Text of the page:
Worcester Preparatory challenges its student body
By Don Klein
If there is a private school with a reputation for high standards in this part of the state it has to be Worcester Preparatory School in the Ocean City-Ocean Pines backyard. Where else can it be said that every graduating twelfth grader goes to college?
“That’s right, 100 percent go to college,” Dr. Barry W. Tull, Worcester headmaster, said trying not to brag too much, “every one of our Upper School graduates are accepted at the college level.” There were 46 graduates in 2005.
Recent graduates of Worcester Prep are attending 73 colleges and universities throughout the nation, mostly along the east coast.
But college may not be on the minds of all 560 students from pre-school to twelfth grade when they first enter the secluded institute situated on 39 bucolic acres on the fringe of historic Berlin town.
More likely they will be thinking of the five major subjects they will be required to study: English, history, foreign language, math and science. As they progress through the grades they must choose from such diverse electives as dance, engineering, paleontology, art and music appreciation, working a kiln, and a full range of advanced placement courses available to students seeking college credits.
“We have a record number of applicants this year,” he said, “the largest freshman high school class ever at 58.” The faculty has 55 full time teachers and three who work part time.
When students and teachers return for reopening of classes September 6 they will find a new admissions and development center nearing completion. It is being built as a gift to the school by developer John H. Burbage, Jr., whose two sons are Worcester Prep alumni and whose grandson just entered pre-school.
A few years ago the school opened the elegant Guerrieri Library to join the other facilities on campus such as an Athletic and Performing Art Center, the Brent Thompson Field House, an Alumni House, a Children’s Garden & Bird Sanctuary, a pond area, a Lower School playground, and athletic fields.
“We are fortunate to have very generous donors,” Dr. Tull acknowledged.
The school always makes physical changes during the summer break to “give a clean fresh, positive environment” to the returning classmates, he explained.
“We are a traditional school with traditional values operating with Judeo-Christian ethics. We have a wide variety of faiths and ethnicities, including a ten percent registration of minorities,” he proudly reported. The school’s official colors are red, white and blue.
Dr. Tull explained that students wear standardized dress (otherwise called uniforms) between October 15 and May 1. Boys don slacks, shirts and ties and girls wear jumpers or skorts. And for official occasions, upper class boys and girls don Navy blue blazers. As a concession to the warm weather the rest of the year, casual attire is allowed.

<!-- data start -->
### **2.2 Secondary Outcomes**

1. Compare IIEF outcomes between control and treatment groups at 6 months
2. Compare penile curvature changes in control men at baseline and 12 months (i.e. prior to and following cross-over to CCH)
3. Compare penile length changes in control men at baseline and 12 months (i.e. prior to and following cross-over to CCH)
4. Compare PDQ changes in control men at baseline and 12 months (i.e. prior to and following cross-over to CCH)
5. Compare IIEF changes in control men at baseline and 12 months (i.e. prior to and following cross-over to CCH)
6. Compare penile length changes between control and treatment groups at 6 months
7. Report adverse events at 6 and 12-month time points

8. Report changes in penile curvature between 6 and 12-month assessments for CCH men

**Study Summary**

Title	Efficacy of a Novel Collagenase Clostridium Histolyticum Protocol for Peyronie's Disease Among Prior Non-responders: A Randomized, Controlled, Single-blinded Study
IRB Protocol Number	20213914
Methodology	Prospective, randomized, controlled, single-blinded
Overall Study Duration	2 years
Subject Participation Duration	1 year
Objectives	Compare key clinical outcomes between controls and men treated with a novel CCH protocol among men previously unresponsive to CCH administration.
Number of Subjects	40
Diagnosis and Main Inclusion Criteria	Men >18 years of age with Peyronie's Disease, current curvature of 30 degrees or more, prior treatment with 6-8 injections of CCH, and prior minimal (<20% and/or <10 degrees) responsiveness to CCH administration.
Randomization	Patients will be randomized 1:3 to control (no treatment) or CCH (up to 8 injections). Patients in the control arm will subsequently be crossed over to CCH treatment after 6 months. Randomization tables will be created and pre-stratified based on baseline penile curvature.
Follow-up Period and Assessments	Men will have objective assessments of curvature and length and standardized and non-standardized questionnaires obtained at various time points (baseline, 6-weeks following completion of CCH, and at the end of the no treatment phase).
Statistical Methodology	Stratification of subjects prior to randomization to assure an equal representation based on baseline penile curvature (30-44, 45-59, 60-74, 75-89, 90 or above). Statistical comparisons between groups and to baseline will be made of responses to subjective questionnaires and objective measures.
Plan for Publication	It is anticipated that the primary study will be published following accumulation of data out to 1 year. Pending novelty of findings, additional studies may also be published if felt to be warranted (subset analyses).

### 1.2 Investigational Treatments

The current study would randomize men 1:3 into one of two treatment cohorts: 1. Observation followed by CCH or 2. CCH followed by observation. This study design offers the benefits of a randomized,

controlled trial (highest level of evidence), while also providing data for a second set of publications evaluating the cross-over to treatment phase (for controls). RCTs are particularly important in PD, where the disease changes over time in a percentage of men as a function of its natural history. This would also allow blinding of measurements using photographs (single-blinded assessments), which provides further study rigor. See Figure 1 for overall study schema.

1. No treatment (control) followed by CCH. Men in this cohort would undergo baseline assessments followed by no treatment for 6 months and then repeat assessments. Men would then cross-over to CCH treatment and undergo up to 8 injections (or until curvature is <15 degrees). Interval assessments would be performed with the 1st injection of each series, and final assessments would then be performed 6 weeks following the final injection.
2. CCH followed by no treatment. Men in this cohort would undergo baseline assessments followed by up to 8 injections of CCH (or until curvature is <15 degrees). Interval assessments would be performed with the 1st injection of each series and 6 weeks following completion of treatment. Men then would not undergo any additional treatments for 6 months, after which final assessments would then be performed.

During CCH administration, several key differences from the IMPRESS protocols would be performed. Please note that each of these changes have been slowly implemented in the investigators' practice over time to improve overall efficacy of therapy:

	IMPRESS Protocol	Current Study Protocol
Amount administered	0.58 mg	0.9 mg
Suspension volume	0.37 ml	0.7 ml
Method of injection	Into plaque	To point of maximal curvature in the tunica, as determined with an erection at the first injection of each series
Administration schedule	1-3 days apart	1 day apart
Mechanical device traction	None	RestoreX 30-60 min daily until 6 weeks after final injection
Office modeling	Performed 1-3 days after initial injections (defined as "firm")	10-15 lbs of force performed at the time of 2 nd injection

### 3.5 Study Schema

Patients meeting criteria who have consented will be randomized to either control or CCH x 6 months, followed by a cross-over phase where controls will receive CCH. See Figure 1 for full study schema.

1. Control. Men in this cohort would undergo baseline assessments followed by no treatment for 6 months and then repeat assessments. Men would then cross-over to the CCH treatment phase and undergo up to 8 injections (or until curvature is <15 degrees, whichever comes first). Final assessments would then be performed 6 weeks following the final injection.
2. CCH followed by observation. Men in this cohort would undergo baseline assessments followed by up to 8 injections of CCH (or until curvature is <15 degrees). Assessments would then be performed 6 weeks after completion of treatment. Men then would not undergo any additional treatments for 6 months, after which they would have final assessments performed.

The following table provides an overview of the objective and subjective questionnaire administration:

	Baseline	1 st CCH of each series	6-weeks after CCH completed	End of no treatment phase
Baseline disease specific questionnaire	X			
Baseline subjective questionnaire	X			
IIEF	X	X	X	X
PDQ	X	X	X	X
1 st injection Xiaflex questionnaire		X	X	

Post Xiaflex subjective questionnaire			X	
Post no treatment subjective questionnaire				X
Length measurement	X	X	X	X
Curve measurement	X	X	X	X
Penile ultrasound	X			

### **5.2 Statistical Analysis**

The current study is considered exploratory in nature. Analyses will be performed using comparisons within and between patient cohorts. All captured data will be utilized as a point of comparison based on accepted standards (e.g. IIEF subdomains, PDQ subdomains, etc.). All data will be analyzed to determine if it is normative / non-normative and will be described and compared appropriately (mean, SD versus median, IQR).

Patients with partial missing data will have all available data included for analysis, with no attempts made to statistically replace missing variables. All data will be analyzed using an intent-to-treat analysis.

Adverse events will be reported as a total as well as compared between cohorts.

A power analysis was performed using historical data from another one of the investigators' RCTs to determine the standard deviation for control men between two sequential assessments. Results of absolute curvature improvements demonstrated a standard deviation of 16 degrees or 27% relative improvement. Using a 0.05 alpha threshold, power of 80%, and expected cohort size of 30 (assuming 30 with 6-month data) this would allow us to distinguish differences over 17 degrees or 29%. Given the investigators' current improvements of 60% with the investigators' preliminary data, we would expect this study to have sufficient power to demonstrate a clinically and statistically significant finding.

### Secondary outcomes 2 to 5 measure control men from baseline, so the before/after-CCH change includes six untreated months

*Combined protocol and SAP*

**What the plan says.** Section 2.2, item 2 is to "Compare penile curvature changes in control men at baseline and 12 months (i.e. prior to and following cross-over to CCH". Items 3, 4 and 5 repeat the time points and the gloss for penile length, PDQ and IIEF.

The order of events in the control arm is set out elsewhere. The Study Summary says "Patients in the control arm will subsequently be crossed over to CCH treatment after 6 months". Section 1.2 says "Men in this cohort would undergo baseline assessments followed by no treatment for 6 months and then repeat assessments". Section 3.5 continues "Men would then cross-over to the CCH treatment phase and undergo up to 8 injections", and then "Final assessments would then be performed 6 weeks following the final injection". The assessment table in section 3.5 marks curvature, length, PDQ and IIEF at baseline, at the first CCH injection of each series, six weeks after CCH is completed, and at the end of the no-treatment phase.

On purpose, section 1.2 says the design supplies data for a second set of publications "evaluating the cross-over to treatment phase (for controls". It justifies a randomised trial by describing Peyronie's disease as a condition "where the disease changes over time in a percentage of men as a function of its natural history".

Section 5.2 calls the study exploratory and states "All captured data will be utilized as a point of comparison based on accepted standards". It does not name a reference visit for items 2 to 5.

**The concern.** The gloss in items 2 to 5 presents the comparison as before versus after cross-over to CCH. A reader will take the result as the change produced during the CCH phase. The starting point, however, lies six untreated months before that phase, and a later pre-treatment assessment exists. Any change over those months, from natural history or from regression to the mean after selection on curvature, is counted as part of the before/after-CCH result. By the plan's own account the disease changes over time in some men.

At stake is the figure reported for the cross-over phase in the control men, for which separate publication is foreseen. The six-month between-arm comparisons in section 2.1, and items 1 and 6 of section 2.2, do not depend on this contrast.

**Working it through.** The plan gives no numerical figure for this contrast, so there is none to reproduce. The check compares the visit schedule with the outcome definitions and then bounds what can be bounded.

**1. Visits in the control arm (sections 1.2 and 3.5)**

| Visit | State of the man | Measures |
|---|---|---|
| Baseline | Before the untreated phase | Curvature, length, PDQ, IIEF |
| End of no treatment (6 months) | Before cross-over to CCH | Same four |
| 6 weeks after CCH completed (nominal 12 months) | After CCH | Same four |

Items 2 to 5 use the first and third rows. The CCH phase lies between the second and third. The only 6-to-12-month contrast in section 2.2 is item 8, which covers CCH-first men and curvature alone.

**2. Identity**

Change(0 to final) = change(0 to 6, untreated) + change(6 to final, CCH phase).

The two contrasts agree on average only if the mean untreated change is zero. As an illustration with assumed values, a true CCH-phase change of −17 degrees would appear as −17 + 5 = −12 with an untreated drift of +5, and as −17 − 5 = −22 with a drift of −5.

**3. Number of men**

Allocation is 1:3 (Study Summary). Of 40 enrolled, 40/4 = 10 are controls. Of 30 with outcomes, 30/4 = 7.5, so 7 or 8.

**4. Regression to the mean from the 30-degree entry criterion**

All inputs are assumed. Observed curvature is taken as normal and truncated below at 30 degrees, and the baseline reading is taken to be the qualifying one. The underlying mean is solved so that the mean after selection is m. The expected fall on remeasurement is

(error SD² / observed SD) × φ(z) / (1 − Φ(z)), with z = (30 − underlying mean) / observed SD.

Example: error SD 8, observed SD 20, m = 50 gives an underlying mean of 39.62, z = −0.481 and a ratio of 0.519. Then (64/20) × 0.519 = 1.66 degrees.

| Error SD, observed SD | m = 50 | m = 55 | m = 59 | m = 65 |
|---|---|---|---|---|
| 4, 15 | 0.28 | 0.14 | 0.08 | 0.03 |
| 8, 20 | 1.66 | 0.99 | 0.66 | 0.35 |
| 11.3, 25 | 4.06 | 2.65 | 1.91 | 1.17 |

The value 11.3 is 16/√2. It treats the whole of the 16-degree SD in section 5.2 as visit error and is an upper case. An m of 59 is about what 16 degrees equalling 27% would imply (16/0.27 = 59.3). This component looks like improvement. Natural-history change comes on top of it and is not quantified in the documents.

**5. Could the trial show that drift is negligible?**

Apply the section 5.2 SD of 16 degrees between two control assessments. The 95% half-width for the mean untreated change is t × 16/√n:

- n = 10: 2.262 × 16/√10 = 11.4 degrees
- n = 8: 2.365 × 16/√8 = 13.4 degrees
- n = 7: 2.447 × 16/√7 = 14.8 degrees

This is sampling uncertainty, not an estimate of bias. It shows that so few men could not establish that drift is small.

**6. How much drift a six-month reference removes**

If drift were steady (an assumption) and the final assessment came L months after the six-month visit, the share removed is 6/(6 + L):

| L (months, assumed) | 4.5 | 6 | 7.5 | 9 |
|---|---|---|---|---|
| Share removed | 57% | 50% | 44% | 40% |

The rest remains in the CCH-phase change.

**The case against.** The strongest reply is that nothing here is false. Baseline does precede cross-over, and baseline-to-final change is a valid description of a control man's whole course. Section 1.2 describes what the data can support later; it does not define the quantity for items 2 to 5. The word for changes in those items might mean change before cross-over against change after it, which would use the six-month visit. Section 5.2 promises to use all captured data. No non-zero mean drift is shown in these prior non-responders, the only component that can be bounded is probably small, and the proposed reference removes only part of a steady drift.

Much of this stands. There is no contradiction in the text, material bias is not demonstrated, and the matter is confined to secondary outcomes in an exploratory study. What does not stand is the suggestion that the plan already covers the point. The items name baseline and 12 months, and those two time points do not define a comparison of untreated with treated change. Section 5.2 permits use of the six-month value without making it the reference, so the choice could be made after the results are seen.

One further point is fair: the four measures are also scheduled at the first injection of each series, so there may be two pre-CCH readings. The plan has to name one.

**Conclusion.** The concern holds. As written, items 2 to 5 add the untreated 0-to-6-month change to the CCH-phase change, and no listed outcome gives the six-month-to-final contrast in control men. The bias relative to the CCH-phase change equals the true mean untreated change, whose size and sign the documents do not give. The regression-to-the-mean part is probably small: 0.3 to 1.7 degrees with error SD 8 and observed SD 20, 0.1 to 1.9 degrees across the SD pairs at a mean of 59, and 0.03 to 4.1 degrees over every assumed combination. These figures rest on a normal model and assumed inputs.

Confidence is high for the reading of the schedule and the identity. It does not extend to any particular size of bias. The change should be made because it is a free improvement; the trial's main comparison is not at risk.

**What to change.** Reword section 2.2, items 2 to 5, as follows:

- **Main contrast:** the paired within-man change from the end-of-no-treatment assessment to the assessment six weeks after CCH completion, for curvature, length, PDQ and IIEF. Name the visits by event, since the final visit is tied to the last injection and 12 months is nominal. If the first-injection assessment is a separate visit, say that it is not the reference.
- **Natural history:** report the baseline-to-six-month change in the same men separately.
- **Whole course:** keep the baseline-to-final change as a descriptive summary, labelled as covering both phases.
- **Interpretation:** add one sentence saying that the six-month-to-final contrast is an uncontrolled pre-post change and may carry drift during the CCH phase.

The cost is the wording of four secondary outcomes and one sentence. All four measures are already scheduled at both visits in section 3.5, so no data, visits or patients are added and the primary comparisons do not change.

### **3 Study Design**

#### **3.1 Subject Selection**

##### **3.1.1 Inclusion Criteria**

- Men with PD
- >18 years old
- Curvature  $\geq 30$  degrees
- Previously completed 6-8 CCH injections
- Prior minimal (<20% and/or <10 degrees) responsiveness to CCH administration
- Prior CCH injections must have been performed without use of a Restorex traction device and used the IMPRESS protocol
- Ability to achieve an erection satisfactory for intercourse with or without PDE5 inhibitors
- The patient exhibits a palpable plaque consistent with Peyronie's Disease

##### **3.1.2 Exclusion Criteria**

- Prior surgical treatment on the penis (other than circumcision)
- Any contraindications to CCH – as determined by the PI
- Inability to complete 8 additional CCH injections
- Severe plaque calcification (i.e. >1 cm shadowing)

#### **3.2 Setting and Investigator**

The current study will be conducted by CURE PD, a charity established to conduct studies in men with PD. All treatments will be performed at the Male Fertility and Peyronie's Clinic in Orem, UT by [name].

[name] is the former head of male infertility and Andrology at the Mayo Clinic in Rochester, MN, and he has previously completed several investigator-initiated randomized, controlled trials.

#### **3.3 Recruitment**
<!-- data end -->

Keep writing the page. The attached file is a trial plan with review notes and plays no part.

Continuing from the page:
This year, in keeping with the school’s concept of adopting an annual theme, Dr. Tull said these top the list: Have courage to stick to your core values. Find adults you can trust. Be skeptical of those selling you a bill of goods. Enjoy the journey by not always focusing on the outcome.
With the start of the September semester, Dr. Tull will begin his 21st year as headmaster at Worcester, so it could be said he knows more about the school than any one.
Actually Dr. Tull has been there since the school’s founding 36 years ago. The first year, when the school was called Worcester Country School, he taught fifth grade. The second year he became head of the Lower School and assistant headmaster. In 1985 Tull was named headmaster.
Current enrollment at Worcester Prep is evidence it is a Delmarva school down to its very heart with 61 percent of the student body hailing from Maryland, 38 percent from Delaware and 1 percent from Virginia. “Our most distant student comes from Onancock, Va.,” the headmaster claimed. Others come from as far away as Seaford and Laurel in Delaware and Crisfield in Maryland while the majority of the student body come from Worcester and Wicomico Counties.
Tuition at Worcester Prep is on a graduated scale ranging from $6,350 for pre-school and kindergarten to $9,300 for the upper four grades. There are a number of additional fees for certain activities, supplies and services.
Asked about the future, Dr. Tull said the board is always looking ahead and committed to strategic planning. He emphasized its most important goal is to “maintain our high quality.”
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